There are a lot of hidden stories in the still image. Rarely do they house one narrative. This is a chance for me to tell you about those stories.
In the past on this series I’ve mainly featured personal work. This time I’m swinging the other way. To fund some of our work here in Ethiopia we often submit proposals to embassies, non-profits and other organizations. Oftentimes we need some images to spruce up these proposals. That’s where this image comes in. It was shot as part of an image library to have for the proposals.
I knew a few things about this shoot before walking into it. We would have some models, it would be in someones home (with no pre-scout) and it needed to focus on the use of technology (because we publish a lot of our content digitally). And I’ve got to tell you, when I walked into this scenario I was pretty nervous. The room had white walls without any decoration, a very busy carpet, and the couch and cushions reminded me of those Magic Eye images from the 90s. It was pretty busy and distracting. So what’s a guy to do?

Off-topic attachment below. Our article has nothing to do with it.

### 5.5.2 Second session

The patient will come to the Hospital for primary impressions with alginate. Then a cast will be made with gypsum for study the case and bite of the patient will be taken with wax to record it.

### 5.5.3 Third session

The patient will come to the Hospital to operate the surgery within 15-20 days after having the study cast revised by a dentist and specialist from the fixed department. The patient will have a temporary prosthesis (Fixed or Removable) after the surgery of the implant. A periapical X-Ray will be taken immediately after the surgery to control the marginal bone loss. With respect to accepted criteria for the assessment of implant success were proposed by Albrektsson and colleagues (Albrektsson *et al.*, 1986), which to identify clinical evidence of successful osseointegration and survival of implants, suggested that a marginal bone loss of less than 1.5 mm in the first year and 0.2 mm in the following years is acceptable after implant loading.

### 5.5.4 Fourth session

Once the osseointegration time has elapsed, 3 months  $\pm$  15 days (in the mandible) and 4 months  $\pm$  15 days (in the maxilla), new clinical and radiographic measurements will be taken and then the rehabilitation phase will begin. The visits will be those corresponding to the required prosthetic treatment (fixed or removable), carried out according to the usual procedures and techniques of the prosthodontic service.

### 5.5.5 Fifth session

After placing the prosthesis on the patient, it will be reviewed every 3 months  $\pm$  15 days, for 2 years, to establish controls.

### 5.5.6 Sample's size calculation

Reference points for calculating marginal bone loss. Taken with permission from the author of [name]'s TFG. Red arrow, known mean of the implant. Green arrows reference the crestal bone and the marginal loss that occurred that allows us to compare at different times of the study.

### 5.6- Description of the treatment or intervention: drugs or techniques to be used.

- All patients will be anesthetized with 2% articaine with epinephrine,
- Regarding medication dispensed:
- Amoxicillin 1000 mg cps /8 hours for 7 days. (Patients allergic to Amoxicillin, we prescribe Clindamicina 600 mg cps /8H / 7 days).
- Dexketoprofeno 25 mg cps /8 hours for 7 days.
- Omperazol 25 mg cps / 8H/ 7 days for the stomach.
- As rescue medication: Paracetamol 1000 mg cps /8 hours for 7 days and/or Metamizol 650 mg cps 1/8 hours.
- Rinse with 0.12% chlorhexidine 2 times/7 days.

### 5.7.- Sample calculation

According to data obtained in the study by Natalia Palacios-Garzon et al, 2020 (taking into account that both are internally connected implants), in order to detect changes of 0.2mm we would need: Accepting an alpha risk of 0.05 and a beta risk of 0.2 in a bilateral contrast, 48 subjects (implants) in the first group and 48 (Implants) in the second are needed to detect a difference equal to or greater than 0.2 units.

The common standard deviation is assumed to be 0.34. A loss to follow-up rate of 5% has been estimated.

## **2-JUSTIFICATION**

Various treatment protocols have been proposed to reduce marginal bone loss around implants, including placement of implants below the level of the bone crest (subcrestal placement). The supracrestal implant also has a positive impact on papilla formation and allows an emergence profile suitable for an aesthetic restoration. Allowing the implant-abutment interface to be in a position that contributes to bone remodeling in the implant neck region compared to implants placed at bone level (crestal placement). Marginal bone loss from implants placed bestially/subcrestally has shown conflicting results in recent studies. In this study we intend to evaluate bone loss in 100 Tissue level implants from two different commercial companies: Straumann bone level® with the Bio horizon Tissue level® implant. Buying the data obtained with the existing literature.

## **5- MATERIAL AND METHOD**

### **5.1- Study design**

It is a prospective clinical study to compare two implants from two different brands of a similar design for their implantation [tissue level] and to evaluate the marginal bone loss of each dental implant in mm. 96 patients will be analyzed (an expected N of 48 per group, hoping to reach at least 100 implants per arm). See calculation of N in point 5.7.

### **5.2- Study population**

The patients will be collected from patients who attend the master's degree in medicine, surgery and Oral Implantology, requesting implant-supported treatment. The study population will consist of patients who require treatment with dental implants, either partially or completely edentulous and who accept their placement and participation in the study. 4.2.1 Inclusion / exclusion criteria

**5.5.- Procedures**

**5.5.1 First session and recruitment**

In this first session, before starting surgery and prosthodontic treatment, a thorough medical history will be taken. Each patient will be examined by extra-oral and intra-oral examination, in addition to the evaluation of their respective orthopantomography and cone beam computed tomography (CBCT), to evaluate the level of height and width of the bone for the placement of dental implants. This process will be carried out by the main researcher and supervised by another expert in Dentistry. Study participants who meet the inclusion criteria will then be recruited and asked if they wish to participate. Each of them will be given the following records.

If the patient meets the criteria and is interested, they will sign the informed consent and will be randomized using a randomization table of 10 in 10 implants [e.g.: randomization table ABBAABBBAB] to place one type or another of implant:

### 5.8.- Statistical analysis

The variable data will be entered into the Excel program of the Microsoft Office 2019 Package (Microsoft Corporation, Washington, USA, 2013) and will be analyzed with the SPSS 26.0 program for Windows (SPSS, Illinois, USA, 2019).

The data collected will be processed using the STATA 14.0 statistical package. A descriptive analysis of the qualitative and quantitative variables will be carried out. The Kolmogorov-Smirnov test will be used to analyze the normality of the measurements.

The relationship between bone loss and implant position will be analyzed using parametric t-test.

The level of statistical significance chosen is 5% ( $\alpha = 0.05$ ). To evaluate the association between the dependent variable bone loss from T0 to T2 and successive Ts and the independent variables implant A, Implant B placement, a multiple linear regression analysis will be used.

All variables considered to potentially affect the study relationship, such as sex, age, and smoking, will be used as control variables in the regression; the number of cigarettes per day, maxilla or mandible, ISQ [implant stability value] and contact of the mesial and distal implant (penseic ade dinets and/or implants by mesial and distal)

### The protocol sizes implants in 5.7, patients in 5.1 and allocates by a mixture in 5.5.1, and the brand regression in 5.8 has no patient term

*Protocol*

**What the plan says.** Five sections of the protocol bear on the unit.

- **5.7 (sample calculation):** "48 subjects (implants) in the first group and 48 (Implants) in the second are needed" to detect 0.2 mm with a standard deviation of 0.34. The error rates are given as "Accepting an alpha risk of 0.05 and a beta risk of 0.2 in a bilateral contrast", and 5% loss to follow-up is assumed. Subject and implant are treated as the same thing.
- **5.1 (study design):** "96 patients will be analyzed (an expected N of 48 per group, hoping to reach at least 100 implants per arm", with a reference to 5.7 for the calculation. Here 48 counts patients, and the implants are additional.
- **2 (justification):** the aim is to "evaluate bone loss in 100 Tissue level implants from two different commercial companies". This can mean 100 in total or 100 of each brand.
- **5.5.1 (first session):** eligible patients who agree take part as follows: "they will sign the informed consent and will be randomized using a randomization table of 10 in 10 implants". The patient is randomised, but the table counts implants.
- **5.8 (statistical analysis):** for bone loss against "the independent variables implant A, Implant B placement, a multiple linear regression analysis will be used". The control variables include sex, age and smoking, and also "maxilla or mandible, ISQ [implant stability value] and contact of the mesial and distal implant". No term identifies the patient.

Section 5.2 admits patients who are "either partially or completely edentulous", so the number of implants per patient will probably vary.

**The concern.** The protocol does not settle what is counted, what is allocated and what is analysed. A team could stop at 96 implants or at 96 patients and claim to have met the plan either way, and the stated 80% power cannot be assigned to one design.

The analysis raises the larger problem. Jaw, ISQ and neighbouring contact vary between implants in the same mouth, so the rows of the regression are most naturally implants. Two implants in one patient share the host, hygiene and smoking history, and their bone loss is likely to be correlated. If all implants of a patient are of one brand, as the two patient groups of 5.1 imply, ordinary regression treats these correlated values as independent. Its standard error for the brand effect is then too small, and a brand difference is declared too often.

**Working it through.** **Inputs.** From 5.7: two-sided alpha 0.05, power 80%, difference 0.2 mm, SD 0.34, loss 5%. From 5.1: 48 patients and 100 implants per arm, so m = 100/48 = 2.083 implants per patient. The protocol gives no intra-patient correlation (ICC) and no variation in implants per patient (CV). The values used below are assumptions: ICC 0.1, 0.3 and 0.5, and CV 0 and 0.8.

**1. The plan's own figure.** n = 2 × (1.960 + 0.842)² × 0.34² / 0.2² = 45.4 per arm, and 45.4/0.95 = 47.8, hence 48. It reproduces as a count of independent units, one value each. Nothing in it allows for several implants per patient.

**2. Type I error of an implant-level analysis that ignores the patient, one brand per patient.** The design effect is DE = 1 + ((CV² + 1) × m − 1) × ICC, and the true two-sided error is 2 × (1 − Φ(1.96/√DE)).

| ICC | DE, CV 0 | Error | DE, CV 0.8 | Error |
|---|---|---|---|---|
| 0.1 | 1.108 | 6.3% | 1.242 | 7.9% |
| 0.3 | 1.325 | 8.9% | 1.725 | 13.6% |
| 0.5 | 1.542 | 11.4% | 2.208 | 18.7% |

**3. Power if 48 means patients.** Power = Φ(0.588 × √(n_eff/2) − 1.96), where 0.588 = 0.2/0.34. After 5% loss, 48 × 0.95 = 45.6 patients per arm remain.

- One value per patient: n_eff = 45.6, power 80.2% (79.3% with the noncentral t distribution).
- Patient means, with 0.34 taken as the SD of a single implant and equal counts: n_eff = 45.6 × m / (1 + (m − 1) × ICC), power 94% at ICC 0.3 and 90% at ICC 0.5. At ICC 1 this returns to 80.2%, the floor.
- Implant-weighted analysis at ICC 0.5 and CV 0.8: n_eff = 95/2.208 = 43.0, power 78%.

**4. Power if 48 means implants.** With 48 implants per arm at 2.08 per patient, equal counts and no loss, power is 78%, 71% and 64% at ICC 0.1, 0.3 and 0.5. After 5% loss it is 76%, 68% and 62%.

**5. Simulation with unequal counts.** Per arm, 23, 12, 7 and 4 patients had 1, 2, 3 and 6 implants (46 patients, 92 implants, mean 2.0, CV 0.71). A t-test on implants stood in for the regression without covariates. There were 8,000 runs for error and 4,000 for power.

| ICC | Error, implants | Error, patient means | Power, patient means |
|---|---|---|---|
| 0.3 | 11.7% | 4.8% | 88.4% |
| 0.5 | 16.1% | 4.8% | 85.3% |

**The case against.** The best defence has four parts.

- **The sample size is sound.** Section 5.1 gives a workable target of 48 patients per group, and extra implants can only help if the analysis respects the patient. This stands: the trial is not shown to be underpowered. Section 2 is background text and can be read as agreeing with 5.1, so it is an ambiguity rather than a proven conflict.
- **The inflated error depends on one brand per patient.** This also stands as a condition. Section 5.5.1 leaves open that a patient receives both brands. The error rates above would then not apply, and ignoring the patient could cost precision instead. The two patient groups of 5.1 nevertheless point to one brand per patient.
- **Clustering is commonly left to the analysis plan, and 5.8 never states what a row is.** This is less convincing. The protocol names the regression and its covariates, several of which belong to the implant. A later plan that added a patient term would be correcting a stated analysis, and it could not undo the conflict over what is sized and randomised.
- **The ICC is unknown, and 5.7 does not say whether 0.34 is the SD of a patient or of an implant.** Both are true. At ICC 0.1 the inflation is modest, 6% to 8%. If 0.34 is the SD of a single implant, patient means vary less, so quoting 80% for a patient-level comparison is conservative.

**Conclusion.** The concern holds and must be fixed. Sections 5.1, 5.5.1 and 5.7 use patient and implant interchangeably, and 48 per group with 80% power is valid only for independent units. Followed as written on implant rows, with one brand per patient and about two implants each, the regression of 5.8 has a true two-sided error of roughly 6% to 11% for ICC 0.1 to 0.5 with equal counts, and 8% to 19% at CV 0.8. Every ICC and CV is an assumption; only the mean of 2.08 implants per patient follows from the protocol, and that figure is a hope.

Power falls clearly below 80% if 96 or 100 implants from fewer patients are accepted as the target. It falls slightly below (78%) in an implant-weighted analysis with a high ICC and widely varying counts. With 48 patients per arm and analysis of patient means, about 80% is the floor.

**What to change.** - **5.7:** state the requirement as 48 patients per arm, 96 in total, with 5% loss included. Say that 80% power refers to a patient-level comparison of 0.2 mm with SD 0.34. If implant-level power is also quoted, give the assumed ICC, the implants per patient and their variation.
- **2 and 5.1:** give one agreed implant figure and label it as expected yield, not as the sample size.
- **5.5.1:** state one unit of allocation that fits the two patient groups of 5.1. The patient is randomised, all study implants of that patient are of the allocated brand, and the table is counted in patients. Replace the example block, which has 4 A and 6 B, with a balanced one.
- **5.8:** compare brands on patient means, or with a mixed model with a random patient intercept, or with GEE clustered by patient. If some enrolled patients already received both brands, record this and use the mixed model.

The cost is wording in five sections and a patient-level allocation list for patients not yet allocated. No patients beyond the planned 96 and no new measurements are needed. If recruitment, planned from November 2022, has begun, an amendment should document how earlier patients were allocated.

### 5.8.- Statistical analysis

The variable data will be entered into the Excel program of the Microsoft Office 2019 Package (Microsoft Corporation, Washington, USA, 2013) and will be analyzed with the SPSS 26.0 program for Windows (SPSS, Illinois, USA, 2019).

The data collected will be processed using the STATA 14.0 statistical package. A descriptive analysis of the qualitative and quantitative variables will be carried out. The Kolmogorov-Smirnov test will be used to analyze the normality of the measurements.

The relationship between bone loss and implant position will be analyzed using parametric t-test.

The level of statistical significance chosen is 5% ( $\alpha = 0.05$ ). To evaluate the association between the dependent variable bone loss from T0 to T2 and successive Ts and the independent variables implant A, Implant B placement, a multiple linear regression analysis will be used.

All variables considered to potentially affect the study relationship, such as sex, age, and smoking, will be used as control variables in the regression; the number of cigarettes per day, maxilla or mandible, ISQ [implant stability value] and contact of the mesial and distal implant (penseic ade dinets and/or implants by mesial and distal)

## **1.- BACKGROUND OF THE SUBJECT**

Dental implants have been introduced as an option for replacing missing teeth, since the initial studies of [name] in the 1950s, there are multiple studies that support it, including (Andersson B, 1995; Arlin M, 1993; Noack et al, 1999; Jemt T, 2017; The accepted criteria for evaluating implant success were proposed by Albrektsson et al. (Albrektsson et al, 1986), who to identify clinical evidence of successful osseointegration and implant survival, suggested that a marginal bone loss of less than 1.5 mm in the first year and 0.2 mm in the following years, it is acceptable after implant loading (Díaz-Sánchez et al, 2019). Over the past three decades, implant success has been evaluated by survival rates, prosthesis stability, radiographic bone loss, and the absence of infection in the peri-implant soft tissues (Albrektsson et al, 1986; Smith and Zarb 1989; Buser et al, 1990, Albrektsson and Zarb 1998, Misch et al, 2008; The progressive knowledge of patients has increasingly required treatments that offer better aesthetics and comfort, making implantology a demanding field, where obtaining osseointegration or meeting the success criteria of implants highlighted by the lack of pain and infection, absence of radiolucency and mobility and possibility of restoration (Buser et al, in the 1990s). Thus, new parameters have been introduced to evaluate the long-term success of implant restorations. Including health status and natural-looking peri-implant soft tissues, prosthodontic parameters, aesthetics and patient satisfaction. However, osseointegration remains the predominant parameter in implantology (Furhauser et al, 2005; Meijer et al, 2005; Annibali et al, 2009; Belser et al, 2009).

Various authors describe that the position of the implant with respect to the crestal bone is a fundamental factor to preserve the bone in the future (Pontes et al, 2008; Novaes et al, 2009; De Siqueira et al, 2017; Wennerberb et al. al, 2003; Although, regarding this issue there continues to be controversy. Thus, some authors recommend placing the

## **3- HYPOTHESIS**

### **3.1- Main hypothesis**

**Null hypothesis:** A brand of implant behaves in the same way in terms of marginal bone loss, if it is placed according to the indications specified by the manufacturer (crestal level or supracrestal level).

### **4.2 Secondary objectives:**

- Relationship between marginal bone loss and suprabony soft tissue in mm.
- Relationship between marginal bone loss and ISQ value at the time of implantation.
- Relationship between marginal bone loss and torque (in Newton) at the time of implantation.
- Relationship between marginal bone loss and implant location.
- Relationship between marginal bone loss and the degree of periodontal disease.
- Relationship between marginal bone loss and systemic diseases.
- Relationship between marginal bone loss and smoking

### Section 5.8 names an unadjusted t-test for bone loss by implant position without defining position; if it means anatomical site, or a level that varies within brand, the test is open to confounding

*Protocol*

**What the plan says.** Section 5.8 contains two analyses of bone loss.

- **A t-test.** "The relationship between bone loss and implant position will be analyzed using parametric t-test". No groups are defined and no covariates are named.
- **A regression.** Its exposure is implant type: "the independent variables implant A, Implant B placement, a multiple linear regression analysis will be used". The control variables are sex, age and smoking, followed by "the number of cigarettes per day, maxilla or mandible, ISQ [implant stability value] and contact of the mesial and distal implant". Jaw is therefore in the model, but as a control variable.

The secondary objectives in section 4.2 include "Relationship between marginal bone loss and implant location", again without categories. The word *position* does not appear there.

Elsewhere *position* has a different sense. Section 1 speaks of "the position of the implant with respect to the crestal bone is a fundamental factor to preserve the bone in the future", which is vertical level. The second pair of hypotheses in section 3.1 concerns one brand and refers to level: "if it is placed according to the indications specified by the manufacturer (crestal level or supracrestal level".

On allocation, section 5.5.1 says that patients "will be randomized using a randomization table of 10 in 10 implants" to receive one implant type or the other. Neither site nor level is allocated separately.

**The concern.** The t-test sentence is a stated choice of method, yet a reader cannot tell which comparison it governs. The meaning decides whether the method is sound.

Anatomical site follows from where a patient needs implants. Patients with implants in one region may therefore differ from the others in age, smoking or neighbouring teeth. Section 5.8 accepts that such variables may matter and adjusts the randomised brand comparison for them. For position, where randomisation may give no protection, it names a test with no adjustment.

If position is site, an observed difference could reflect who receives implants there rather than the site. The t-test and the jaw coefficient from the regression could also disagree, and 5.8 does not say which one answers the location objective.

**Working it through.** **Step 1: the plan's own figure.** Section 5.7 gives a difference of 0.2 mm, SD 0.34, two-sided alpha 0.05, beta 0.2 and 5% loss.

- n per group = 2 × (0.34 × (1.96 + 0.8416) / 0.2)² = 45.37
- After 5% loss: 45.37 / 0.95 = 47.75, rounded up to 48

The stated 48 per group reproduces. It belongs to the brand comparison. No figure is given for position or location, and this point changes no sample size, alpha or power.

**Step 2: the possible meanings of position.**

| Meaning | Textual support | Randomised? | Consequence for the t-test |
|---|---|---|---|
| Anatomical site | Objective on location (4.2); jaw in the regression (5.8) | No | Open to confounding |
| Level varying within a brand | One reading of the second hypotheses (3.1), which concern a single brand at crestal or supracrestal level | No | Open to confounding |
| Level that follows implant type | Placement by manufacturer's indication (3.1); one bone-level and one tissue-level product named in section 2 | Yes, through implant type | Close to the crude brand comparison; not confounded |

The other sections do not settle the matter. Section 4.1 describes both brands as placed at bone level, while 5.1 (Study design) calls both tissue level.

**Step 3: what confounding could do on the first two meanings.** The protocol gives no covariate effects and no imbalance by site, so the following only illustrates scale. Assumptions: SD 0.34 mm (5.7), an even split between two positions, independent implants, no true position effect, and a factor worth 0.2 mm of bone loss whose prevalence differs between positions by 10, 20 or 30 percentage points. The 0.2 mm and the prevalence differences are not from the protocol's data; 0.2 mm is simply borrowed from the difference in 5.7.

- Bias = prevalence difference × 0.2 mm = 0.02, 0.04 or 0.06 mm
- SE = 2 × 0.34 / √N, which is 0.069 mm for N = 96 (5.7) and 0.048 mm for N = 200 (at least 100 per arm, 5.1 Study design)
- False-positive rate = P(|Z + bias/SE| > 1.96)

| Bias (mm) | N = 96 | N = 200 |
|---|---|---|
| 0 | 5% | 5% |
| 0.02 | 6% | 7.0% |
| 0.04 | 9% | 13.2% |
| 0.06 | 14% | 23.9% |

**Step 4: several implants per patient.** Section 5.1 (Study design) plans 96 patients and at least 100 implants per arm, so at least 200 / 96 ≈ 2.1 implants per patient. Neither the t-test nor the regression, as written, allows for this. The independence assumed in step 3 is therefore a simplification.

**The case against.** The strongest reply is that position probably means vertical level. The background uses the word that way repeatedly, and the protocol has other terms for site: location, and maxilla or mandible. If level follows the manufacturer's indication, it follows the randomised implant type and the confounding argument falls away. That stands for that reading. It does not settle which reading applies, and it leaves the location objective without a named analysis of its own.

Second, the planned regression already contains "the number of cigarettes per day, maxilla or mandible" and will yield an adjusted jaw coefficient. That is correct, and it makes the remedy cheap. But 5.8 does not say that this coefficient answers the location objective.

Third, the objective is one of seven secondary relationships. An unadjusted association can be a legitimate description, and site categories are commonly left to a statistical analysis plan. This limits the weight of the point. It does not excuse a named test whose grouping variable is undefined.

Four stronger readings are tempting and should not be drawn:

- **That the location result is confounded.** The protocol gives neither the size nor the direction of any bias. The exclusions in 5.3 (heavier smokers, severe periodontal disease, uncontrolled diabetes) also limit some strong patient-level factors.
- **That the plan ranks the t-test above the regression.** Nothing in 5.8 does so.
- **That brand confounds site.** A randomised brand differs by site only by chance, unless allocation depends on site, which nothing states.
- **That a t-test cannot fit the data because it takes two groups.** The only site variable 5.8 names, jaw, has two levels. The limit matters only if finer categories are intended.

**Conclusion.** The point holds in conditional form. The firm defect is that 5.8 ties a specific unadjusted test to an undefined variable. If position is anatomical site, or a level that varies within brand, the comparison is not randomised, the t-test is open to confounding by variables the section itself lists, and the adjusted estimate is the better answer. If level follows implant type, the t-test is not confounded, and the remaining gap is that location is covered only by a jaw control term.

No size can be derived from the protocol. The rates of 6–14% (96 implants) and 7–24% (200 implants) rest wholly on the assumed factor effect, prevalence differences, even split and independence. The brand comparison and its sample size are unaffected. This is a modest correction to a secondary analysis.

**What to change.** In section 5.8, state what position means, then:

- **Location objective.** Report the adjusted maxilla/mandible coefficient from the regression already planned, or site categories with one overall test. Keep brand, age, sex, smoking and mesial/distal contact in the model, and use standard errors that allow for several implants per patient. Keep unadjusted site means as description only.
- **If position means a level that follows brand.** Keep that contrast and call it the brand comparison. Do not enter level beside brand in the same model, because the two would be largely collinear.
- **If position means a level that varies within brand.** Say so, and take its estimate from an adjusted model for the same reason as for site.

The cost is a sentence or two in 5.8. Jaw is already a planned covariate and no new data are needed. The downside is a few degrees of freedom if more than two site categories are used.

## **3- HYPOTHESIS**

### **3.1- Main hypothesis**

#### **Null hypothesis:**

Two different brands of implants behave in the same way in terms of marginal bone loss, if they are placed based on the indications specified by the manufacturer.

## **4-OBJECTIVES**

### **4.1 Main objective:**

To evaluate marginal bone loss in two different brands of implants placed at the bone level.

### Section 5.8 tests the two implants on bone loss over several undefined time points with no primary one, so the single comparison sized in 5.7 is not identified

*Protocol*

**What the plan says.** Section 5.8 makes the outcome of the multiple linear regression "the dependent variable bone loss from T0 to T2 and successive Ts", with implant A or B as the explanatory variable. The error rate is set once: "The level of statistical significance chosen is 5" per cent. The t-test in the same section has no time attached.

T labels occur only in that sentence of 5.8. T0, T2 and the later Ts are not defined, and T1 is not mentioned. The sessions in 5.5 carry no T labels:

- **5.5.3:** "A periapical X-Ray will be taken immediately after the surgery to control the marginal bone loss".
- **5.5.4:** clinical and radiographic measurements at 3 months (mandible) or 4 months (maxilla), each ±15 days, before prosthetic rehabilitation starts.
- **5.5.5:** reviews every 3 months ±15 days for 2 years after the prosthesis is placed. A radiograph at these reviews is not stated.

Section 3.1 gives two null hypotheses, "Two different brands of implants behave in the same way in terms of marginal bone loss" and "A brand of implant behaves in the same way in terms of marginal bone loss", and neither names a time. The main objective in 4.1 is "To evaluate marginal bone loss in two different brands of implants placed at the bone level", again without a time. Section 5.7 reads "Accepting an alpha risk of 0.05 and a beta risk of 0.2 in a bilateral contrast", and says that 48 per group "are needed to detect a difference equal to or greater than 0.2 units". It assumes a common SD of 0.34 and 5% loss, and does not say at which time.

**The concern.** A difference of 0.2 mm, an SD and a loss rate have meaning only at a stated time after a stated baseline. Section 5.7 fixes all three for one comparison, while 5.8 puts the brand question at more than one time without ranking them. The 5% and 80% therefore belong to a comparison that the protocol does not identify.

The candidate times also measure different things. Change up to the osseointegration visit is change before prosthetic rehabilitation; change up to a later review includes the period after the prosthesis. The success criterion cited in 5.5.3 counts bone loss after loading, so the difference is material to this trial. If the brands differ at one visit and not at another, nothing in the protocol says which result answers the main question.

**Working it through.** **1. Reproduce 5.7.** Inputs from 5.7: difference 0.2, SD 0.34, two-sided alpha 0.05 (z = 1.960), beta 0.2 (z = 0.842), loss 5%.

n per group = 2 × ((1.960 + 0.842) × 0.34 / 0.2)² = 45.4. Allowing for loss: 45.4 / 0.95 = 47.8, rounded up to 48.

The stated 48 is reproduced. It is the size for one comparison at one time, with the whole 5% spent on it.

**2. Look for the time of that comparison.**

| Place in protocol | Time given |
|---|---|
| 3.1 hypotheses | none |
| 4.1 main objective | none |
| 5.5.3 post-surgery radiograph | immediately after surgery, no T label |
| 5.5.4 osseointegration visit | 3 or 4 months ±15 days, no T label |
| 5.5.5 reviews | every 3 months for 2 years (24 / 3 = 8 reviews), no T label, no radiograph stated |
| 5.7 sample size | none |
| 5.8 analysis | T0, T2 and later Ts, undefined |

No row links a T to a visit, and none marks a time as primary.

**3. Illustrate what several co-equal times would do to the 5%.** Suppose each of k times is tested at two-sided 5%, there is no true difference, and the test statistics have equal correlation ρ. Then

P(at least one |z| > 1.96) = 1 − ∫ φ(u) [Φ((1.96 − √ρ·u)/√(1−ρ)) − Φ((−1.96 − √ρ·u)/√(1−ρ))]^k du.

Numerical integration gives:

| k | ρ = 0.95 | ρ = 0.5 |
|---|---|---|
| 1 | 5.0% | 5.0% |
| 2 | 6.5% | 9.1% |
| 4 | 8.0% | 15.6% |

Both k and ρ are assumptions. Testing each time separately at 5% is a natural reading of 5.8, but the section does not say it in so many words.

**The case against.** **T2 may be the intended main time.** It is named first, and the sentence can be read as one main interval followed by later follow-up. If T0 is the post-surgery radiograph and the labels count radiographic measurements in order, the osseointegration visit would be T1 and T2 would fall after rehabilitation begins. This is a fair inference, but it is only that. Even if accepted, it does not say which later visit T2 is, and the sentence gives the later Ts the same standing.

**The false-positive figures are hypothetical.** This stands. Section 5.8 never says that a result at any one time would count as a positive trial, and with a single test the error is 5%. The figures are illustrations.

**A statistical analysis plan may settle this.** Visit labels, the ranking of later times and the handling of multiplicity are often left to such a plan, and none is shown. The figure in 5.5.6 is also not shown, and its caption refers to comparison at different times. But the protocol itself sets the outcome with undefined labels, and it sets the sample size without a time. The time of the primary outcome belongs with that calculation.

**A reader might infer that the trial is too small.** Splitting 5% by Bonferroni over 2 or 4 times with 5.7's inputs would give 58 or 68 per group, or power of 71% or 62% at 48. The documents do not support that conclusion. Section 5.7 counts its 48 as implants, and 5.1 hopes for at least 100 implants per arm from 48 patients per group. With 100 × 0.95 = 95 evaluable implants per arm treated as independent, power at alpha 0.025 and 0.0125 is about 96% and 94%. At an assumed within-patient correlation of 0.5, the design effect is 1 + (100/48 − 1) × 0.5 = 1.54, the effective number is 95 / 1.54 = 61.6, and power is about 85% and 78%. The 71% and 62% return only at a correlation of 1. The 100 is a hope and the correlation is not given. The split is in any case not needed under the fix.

Get crafty, that’s what! To minimize the impact of the couch and carpet I wanted to go dark. Thankfully we shot pretty late at night so ambient wasn’t a problem. With a friends wife as an assistant and translator I got to work. To light the women I would ordinarily put a white piece of paper on the screen and boom a gridded light overhead, pointed at the white paper, to produce a nice computer “glow”. But due to the back wall this wasn’t an option. Thankfully I was able to jack up my ISO and my 5d Mrk. IV was sensitive enough to read the computer as the key light. Problem 1 solved.
Problem 2 was it left the room as dark as a black hole (which, thanks to modern technology, we finally know how dark that is!). So I pulled a trick out of my bag from my assisting days. I NDed a light to my left and pointed it at a dark window drape to my left to add a kiss of fill light. A bunch of shutter clicks later and voilà!
I really like how this image turned out and it has served us well. The women were excellent at taking direction and it a culturally appropriate image for our audience. I hope to add more images to the library in the near future so stay tuned.